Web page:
Hassan, during an interview with States Newsroom following campaign stops on Oct. 19, said voters cannot trust Bolduc on the issue of reproductive rights, especially after statements he made during the primary.
Bolduc has called New Hampshire’s 24-week abortion law too lax, said people should “rejoice” after the U.S. Supreme Court’s ruling this summer and said he would “always default for a system that protects lives from beginning to end,” according to NHPR.
“His position is very clear. There is absolutely nothing in his record to support his current claims,” Hassan said.
“What his record supports is that he would be a yes vote for a nationwide abortion ban—something Republicans in Washington have clearly been working to pursue for decades, including making sure there were new Supreme Court justices, who in their confirmation hearings said that they would respect precedent and then clearly didn’t when they got into the position of power they have,” she said.
U.S. House races
The Supreme Court’s ruling on abortion is also coming up in New Hampshire’s two races for the U.S. House as Democratic Reps. Annie Kuster, first elected in 2012 in the 2nd Congressional District, and Chris Pappas, seeking his third term in the 1st, face GOP challengers.
Karoline Leavitt, the GOP nominee challenging Pappas and a former staffer in the Trump White House, said during a debate last week that she “will not support a federal ban on abortion.”
Her campaign website, however, says she “will be a fearless pro-life advocate to defend the lives of the unborn and speak up for those who cannot speak for themselves.”
During the debate, Leavitt said she supported New Hampshire’s current abortion law, which allows abortions up to 24 weeks of pregnancy with exceptions later for a fatal diagnosis for the fetus or the life of the pregnant patient. The law also requires at least one parent to be notified 48 hours before an abortion can be performed on someone under the age of 18.
“I support our New Hampshire law. I support where it stands. I support the people who signed that law,” Leavitt said. “And despite all of the ads to the contrary—that have no evidence to say—I will not support a federal ban on abortion. And I’ve been very clear on that.”
Pappas said he supports legislation that would ensure women across the country have abortion access, pointing to his vote for the so-called Women’s Health Protection Act, which the House passed 219-210 earlier this year.
The bill would have prevented restrictions on abortion access before viability, typically 22 to 24 weeks into a pregnancy, which was the standard under the 1992 Casey v. Planned Parenthood ruling that upheld the constitutional right to an abortion until the U.S. Supreme Court overturned that decision this summer.
After a pregnancy reaches that thresholds, the U.S. House bill said governments couldn’t restrict abortion access when “in the good-faith medical judgment of the treating health care provider, continuation of the pregnancy would pose a risk to the pregnant patient’s life or health.”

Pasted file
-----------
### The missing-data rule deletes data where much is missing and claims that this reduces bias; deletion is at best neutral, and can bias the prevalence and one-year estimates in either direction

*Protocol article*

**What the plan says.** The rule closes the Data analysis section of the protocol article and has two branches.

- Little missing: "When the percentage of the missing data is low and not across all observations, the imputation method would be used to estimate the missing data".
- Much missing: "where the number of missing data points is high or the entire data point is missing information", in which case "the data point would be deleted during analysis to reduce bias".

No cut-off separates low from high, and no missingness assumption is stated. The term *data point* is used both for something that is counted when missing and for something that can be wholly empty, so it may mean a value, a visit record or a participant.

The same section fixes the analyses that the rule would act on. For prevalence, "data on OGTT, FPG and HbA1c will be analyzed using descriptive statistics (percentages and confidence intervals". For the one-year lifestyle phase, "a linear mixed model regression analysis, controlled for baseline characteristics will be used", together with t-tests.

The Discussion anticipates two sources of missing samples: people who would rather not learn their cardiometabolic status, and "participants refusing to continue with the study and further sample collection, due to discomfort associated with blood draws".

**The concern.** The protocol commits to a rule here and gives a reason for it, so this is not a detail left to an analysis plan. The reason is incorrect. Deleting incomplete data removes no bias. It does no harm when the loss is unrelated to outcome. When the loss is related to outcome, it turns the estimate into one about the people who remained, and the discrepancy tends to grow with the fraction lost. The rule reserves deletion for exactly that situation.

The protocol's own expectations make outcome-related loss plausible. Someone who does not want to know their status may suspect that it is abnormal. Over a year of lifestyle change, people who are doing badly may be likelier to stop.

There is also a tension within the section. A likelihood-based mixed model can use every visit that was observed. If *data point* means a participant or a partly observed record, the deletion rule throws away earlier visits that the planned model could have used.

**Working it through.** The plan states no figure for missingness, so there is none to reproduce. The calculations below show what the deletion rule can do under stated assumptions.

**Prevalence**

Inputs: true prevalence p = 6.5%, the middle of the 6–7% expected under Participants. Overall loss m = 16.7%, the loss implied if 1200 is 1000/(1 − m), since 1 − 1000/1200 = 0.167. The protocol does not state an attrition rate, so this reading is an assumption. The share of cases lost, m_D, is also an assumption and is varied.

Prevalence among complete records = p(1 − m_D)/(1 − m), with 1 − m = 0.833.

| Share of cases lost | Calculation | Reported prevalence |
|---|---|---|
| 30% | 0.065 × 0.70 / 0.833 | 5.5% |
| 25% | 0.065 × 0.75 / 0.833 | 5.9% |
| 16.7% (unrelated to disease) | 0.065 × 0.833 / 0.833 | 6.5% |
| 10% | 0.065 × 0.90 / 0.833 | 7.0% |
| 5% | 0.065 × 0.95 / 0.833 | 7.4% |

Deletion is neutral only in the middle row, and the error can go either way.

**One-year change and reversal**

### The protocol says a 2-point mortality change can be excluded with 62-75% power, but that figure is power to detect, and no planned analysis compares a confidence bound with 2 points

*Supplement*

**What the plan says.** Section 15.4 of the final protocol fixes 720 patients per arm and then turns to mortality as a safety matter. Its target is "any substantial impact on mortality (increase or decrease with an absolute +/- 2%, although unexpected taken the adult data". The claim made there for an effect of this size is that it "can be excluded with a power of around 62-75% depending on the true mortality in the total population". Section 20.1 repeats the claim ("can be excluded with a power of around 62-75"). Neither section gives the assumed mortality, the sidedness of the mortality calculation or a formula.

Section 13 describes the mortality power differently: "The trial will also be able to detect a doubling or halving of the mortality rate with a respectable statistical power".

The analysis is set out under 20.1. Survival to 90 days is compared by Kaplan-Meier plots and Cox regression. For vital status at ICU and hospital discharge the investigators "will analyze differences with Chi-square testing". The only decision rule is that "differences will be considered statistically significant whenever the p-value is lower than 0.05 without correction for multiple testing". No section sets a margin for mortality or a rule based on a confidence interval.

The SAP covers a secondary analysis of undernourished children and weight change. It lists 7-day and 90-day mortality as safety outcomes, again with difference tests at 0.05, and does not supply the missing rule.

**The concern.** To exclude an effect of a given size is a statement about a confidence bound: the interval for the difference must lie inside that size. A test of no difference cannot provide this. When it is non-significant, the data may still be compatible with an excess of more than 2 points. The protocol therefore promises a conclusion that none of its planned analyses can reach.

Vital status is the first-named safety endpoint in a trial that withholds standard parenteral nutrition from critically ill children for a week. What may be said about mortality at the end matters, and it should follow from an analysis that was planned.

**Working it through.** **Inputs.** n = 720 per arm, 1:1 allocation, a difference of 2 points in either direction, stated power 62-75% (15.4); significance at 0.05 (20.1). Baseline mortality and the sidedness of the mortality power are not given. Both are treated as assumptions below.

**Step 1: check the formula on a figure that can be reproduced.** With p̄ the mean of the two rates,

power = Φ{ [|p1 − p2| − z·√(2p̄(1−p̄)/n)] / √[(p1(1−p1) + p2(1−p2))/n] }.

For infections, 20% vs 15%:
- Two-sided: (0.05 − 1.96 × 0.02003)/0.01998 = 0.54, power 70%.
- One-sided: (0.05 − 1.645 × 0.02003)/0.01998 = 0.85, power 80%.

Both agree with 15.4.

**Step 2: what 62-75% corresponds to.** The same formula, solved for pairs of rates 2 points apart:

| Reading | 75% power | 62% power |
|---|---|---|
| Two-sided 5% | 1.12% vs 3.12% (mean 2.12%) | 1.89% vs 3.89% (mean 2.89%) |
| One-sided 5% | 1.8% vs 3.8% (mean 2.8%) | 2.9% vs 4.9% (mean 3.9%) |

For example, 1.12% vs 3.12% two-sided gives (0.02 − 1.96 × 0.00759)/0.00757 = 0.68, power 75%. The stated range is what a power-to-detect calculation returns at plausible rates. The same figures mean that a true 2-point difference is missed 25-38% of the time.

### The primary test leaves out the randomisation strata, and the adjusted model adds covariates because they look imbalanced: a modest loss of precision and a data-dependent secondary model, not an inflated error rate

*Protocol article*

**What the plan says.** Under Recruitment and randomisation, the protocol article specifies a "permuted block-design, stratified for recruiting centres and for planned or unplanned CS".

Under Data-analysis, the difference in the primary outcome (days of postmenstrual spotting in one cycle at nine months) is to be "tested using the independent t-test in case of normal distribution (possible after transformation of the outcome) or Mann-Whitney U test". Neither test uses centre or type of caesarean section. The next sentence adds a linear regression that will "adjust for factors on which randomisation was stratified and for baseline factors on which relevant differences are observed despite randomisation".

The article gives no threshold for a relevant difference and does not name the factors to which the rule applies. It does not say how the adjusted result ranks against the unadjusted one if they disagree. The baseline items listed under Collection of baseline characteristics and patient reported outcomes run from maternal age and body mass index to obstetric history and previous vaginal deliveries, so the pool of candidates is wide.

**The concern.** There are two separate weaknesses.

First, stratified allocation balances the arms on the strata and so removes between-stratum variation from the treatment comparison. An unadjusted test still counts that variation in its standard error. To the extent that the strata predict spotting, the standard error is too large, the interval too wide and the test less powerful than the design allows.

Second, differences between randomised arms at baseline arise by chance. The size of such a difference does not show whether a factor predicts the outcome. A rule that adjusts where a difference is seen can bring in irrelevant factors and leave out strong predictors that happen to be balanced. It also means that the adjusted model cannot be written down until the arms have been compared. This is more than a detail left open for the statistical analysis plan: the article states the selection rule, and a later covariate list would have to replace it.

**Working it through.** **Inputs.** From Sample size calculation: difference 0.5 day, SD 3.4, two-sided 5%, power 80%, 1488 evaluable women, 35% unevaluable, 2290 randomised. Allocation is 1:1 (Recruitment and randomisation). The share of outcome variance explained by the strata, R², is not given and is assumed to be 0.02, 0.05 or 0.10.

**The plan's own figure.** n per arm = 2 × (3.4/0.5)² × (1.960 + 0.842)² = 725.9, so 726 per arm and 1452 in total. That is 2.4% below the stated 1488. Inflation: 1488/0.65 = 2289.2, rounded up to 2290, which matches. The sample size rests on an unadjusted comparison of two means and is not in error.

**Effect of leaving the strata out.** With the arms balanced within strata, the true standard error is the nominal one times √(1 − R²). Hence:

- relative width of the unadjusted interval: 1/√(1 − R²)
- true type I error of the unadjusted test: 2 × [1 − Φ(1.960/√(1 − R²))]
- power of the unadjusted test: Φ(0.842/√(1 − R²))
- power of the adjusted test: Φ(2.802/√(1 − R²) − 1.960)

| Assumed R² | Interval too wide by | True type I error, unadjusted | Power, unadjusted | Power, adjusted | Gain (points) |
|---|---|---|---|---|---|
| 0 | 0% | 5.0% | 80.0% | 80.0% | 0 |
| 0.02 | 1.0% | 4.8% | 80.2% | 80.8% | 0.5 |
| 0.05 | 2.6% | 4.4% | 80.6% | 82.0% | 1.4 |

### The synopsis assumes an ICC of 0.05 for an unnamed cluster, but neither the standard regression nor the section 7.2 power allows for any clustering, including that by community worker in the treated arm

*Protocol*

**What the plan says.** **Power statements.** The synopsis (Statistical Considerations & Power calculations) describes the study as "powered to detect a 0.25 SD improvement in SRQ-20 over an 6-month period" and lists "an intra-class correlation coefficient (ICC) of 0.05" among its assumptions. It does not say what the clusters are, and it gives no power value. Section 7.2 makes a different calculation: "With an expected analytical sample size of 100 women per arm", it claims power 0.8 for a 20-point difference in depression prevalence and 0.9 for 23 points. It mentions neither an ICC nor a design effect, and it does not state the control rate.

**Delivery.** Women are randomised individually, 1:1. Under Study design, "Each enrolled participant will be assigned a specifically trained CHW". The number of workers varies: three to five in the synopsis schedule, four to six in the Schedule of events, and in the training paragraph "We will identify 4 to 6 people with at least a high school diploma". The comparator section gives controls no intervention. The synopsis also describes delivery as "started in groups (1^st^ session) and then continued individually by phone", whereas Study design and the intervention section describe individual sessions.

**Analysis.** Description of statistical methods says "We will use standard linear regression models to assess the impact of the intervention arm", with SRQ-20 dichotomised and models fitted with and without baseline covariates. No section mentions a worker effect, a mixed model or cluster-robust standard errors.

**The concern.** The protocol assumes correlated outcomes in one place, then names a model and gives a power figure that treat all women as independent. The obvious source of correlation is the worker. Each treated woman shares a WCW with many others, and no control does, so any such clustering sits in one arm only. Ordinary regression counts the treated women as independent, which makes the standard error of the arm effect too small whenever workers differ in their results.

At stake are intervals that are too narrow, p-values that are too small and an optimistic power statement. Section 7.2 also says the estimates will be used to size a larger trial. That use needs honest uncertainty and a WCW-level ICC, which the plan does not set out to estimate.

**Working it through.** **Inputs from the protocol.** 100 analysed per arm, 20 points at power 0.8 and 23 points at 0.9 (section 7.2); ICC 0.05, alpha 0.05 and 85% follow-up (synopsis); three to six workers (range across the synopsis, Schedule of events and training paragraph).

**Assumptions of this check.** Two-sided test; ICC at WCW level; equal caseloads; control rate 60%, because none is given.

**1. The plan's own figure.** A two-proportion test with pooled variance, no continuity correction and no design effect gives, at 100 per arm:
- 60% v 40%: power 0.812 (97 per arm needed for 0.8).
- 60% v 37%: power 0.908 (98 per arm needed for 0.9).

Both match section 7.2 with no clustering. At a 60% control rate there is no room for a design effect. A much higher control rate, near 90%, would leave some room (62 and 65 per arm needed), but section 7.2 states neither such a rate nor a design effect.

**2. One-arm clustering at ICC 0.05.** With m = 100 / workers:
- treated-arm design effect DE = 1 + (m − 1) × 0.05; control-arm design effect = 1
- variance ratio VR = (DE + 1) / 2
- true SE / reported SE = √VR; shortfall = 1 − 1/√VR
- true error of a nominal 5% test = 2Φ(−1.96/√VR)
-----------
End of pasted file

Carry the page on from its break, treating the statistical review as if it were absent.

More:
During a roundtable on abortion rights with three state senators in Nashua on Oct. 21, Kuster said reproductive rights access and issues about the economy aren’t separate, but tied together.
“I think families just want to have control, right? They just want to manage their life decisions so that they can have a family when they’re ready, when they can afford it, when they can provide,” Kuster said.
During an interview after the roundtable, Kuster said Democrats are talking about both inflation and abortion ahead of the midterms, just differently than many GOP candidates.
“It’s not that we don’t want to talk about both, it’s that you can’t talk about one without the other,” she said.
Kuster added that Republicans often talk about abortion as if it’s “isolated from life,” a choice she said doesn’t often reflect how people decide when and how to have children.
The Cook Political Report with Amy Walter rates the Kuster and Hassan reelection bids as lean Democrat, though Pappas’ bid is seen as one of the 32 toss-up campaigns that will determine control of the U.S. House.
Polling from Fabrizio, Lee & Associates/Impact Research conducted in early October and sponsored by AARP shows Kuster with a 10-point advantage over GOP challenger Robert Burns, but the Pappas-Leavitt race was much closer with 48% of those surveyed backing Pappas and 47% supporting Leavitt.
A survey from Emerson College Polling/WHDH 7 News put Hassan and Bolduc within the margin of error as well, with 48% of those polled saying they’d vote for Hassan, 45% supporting Bolduc and 4% undecided.
Amid the increasingly competitive races, the White House announced Tuesday that first lady Jill Biden is scheduled to travel to New Hampshire later this month to campaign with Hassan and Pappas.
Voters throughout New Hampshire in interviews often cited the top national issues of inflation, abortion access and energy costs as key to determining how they’ll vote on Nov. 8.